Computer Chess ★★★★

I'm going to begin by quoting myself, which I feel ok doing because the line in question is one of those things that you don't know you know until you hear yourself saying it, so it's like quoting another person. (That phenomenon is also a secondary subject of my observation.)

I was participating in a panel discussion after a screening of DR STRANGELOVE at the Doomsday Film Festival, and remember saying something like, any dystopia we can imagine (or create) (or both) will be ours, will reflect us, reflect what we're capable of doing in to the world.

But, I should have added, not necessarily in predictable ways.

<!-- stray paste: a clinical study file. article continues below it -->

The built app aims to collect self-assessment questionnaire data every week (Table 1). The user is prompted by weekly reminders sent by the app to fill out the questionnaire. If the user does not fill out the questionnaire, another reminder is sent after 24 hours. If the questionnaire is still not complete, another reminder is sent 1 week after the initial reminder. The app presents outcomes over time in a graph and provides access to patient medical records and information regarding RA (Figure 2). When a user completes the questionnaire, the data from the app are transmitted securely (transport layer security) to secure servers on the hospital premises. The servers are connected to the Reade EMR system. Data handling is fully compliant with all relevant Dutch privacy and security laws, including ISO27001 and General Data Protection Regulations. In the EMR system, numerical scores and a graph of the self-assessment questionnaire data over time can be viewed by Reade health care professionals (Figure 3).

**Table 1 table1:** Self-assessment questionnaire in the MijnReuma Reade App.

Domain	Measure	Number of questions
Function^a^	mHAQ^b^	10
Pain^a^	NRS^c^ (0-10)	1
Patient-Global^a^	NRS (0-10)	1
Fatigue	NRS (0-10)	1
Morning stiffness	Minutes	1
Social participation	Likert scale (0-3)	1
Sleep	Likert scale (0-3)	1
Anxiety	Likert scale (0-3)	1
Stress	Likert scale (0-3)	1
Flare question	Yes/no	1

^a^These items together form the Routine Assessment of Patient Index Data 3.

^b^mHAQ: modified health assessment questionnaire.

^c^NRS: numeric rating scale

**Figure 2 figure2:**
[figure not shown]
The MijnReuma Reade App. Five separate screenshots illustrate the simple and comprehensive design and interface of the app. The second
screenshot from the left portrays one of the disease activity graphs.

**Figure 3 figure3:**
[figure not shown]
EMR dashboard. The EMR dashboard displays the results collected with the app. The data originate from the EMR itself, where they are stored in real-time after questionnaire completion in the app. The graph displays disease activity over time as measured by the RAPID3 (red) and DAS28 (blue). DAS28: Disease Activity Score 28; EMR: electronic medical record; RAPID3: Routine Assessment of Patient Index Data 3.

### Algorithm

Programs for artificial intelligence will be coded by fallible human beings. It is incorrect to presume that "the machines eventually become self-aware" when the people who made them are so clearly not. Digital image capture will be likewise glitchy; digital simulacra of reality will feature tonally offbeat sequences and odd edits.

(Further reading: an article [http://dontdoitmag.co.uk/issue-two/ghost-in-the-machine-part-1-the-birth-of-computer-chess/ by a former chess champion, about computer chess, touching on COMPUTER CHESS), A.I., and Gilbert Ryle's CONCEPT OF THE MIND, the book which coined the phrase "the ghost in the machine" as a sarcastic summation of Cartesian dualism.)